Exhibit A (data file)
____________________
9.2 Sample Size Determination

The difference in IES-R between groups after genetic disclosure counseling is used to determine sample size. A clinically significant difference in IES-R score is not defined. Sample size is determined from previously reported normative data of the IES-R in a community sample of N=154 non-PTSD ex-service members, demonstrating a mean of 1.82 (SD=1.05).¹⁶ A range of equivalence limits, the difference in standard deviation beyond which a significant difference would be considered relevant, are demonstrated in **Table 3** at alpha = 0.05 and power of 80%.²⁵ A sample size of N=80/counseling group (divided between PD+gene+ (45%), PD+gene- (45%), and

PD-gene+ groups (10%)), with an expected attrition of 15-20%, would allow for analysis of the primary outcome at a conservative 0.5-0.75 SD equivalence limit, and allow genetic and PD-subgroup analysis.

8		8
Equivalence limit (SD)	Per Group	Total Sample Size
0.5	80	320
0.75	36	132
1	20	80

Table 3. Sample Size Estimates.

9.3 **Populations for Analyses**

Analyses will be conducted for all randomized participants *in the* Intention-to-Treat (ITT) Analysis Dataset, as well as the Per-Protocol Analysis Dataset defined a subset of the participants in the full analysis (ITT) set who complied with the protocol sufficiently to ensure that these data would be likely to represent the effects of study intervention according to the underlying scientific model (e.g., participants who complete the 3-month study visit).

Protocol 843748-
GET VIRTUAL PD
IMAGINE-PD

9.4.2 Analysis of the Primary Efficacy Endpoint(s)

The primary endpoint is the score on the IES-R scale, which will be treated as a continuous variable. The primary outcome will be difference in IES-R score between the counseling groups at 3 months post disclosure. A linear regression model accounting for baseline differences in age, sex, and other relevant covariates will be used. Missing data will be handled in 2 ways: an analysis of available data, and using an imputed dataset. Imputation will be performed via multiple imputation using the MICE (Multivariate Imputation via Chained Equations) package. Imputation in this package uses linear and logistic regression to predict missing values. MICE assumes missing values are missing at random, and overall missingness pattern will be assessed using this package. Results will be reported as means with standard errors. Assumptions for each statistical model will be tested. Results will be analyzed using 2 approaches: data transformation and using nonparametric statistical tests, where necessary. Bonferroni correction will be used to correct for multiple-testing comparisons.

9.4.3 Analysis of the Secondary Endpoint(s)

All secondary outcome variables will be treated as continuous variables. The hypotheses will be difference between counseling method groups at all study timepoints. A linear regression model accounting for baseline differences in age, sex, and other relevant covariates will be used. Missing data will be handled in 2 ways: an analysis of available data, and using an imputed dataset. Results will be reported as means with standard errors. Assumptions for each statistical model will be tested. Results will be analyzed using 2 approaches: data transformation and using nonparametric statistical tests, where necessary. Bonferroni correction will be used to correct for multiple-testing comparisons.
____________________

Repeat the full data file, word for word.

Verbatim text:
9.2 Sample Size Determination

The difference in IES-R between groups after genetic disclosure counseling is used to determine sample size. A clinically significant difference in IES-R score is not defined. Sample size is determined from previously reported normative data of the IES-R in a community sample of N=154 non-PTSD ex-service members, demonstrating a mean of 1.82 (SD=1.05).¹⁶ A range of equivalence limits, the difference in standard deviation beyond which a significant difference would be considered relevant, are demonstrated in **Table 3** at alpha = 0.05 and power of 80%.²⁵ A sample size of N=80/counseling group (divided between PD+gene+ (45%), PD+gene- (45%), and

PD-gene+ groups (10%)), with an expected attrition of 15-20%, would allow for analysis of the primary outcome at a conservative 0.5-0.75 SD equivalence limit, and allow genetic and PD-subgroup analysis.

8		8
Equivalence limit (SD)	Per Group	Total Sample Size
0.5	80	320
0.75	36	132
1	20	80

Table 3. Sample Size Estimates.

9.3 **Populations for Analyses**

Analyses will be conducted for all randomized participants *in the* Intention-to-Treat (ITT) Analysis Dataset, as well as the Per-Protocol Analysis Dataset defined a subset of the participants in the full analysis (ITT) set who complied with the protocol sufficiently to ensure that these data would be likely to represent the effects of study intervention according to the underlying scientific model (e.g., participants who complete the 3-month study visit).

Protocol 843748-
GET VIRTUAL PD
IMAGINE-PD

9.4.2 Analysis of the Primary Efficacy Endpoint(s)

The primary endpoint is the score on the IES-R scale, which will be treated as a continuous variable. The primary outcome will be difference in IES-R score between the counseling groups at 3 months post disclosure. A linear regression model accounting for baseline differences in age, sex, and other relevant covariates will be used. Missing data will be handled in 2 ways: an analysis of available data, and using an imputed dataset. Imputation will be performed via multiple imputation using the MICE (Multivariate Imputation via Chained Equations) package. Imputation in this package uses linear and logistic regression to predict missing values. MICE assumes missing values are missing at random, and overall missingness pattern will be assessed using this package. Results will be reported as means with standard errors. Assumptions for each statistical model will be tested. Results will be analyzed using 2 approaches: data transformation and using nonparametric statistical tests, where necessary. Bonferroni correction will be used to correct for multiple-testing comparisons.

9.4.3 Analysis of the Secondary Endpoint(s)

All secondary outcome variables will be treated as continuous variables. The hypotheses will be difference between counseling method groups at all study timepoints. A linear regression model accounting for baseline differences in age, sex, and other relevant covariates will be used. Missing data will be handled in 2 ways: an analysis of available data, and using an imputed dataset. Results will be reported as means with standard errors. Assumptions for each statistical model will be tested. Results will be analyzed using 2 approaches: data transformation and using nonparametric statistical tests, where necessary. Bonferroni correction will be used to correct for multiple-testing comparisons.